But here’s another side to that reality: Those staff from communities of color are critical when working with communities of color, and our field does a lot of work with communities of color, to put it mildly. You can hire a less experienced staff of color and train them on technical skills. But you cannot teach someone to be a person of color. Believe me, I tried it; it was uncomfortable for everyone. So if your org works with clients of color, take some risks in your hiring. Don’t just “diversify the pool.”
The same goes for ethnic-led nonprofits. Again, these organizations are the most effective in connecting to their communities, and they do it on shoe-string budgets. Since they have the strongest relationships, they are constantly asked to help with outreach, to sit on advisory teams, and to do other stuff for free. Then when they try to get more significant support, the response has historically been, “You don’t have the capacity” followed by “but why don’t you join the Cultural Competency workgroup of our awesome collective impact effort!”
A bright spot
There was a ray of hope at this workshop on capacity building and collective impact. “While we can’t fund these smaller ethnic-led CBOs,” said the program officer, “we could, however, potentially fund your organization as an intermediary.” My organization, Rainier Valley Corps, I had explained to the room earlier, recruits cohorts of passionate but inexperienced immigrant/refugee leaders, train and support them on nonprofit leadership, and send them to work full-time at ethnic-led nonprofits for a year or two to help these organizations build their capacity; these emerging leaders simultaneously gain hands-on experience needed for them to remain in the field and gradually become effective nonprofit leaders. Both will be lifted out of the capacity and experience quagmire.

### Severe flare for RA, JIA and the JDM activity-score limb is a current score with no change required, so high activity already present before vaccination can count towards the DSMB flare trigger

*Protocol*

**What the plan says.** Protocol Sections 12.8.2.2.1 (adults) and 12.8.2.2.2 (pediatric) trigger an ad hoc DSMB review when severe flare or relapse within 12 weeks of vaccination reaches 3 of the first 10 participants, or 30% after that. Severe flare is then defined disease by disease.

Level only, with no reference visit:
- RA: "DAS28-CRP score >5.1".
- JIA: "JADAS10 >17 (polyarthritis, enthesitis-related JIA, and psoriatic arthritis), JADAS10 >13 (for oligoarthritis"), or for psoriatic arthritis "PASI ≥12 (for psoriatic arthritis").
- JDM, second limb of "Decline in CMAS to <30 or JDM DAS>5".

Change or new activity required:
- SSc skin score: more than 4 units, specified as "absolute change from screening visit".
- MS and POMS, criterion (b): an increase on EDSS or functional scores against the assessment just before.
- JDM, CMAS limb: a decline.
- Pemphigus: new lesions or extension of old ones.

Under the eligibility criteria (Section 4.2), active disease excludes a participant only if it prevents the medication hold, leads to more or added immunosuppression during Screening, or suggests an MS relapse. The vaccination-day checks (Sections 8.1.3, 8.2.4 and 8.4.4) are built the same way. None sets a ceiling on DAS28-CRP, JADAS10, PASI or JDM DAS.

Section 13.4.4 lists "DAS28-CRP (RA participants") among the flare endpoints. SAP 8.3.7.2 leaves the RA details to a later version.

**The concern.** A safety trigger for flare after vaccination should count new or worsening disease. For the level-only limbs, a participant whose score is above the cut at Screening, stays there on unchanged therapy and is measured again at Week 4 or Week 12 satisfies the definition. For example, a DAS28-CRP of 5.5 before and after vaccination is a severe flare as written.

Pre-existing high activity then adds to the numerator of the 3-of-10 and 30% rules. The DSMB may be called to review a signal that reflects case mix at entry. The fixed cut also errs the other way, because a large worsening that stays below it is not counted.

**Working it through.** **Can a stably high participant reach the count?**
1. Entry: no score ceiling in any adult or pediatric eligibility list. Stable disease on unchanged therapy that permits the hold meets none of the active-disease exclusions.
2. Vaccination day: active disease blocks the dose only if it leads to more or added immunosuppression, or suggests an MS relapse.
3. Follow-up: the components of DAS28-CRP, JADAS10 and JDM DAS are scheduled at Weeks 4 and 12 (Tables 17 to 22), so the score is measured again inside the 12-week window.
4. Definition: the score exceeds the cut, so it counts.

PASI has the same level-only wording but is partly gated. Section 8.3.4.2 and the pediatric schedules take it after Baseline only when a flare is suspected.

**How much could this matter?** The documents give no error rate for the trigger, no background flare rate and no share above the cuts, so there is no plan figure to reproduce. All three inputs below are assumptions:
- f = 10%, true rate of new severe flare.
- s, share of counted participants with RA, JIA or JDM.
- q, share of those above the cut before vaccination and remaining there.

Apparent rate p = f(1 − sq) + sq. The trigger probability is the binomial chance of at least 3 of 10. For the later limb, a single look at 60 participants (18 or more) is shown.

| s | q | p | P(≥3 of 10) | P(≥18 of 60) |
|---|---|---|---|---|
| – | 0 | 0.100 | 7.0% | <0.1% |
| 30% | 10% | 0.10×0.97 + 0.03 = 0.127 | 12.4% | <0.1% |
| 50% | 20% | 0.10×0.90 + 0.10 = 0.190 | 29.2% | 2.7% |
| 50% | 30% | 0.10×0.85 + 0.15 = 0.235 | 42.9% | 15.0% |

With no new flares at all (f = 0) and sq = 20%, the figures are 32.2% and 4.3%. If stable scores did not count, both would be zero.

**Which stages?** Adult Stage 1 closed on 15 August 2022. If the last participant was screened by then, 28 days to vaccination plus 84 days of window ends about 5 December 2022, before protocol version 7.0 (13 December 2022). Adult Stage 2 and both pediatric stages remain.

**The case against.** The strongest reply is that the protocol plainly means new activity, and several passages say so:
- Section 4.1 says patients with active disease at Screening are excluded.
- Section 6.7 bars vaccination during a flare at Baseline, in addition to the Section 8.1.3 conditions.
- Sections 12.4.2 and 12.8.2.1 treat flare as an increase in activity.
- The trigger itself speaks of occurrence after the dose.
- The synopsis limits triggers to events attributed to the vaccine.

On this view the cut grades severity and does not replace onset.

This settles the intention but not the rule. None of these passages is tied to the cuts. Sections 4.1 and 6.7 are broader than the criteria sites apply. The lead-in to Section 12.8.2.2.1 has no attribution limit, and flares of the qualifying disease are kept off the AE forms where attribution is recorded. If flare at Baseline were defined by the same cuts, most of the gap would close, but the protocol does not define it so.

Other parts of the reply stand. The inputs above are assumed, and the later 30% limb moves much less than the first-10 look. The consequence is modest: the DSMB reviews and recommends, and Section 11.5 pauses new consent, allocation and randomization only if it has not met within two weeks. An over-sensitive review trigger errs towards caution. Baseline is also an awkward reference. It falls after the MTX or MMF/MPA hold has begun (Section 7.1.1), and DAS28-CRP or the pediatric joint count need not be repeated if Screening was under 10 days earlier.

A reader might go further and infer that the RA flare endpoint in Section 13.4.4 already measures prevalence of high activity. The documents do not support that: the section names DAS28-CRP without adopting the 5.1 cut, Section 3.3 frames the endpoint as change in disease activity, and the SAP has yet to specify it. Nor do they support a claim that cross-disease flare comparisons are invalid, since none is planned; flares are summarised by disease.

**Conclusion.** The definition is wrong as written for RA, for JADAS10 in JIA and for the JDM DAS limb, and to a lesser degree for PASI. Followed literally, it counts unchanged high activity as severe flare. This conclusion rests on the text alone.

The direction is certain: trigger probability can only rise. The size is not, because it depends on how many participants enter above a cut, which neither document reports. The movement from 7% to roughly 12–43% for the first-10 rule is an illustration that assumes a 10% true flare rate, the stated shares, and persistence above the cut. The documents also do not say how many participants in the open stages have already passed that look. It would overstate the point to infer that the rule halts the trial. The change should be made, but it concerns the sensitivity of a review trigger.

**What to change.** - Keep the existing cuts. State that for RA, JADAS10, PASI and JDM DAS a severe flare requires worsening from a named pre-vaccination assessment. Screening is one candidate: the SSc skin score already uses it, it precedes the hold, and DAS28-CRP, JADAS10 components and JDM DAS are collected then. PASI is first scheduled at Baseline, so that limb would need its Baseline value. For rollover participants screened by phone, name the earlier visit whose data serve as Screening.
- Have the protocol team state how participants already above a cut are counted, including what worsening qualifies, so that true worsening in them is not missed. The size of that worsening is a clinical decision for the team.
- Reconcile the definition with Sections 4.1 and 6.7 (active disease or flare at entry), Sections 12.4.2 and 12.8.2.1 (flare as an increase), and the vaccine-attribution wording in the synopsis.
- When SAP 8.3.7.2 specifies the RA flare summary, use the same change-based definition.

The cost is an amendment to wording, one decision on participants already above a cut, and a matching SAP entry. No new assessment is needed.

Ten years ago, I was sent through a program similar to Rainier Valley Corps to an ethnic-led nonprofit called the Vietnamese Friendship Association (VFA). Although it had been around for 25 years, VFA had a budget of less than 50K, no full-time staff, and served hundreds of clients through volunteers. For years, no funders would invest in the organization. Meanwhile, I was one of these passionate but inexperienced young professionals. I remember calling up and talking to a program officer of the Gates Foundation for the first time. I sat in my car, stuttering. “It’s OK,” said the program officer, “I was in your shoes once. Just calm down and tell me about your organization.”
That program officer took a risk and funded VFA. And not just a 5K or 10K grant, but a 180K grant over three years, which was unheard of for a tiny community-of-color-led organization with a budget of $30,000 or so. We went to other foundations to leverage additional support. United Way of King County came in with another significant grant, followed by the City of Seattle. A year or two later, Social Venture Partners supported VFA with a significant multi-year grant. The Seattle Foundation, Medina, and other funders stepped in. The board hired me to lead the org as its first ED.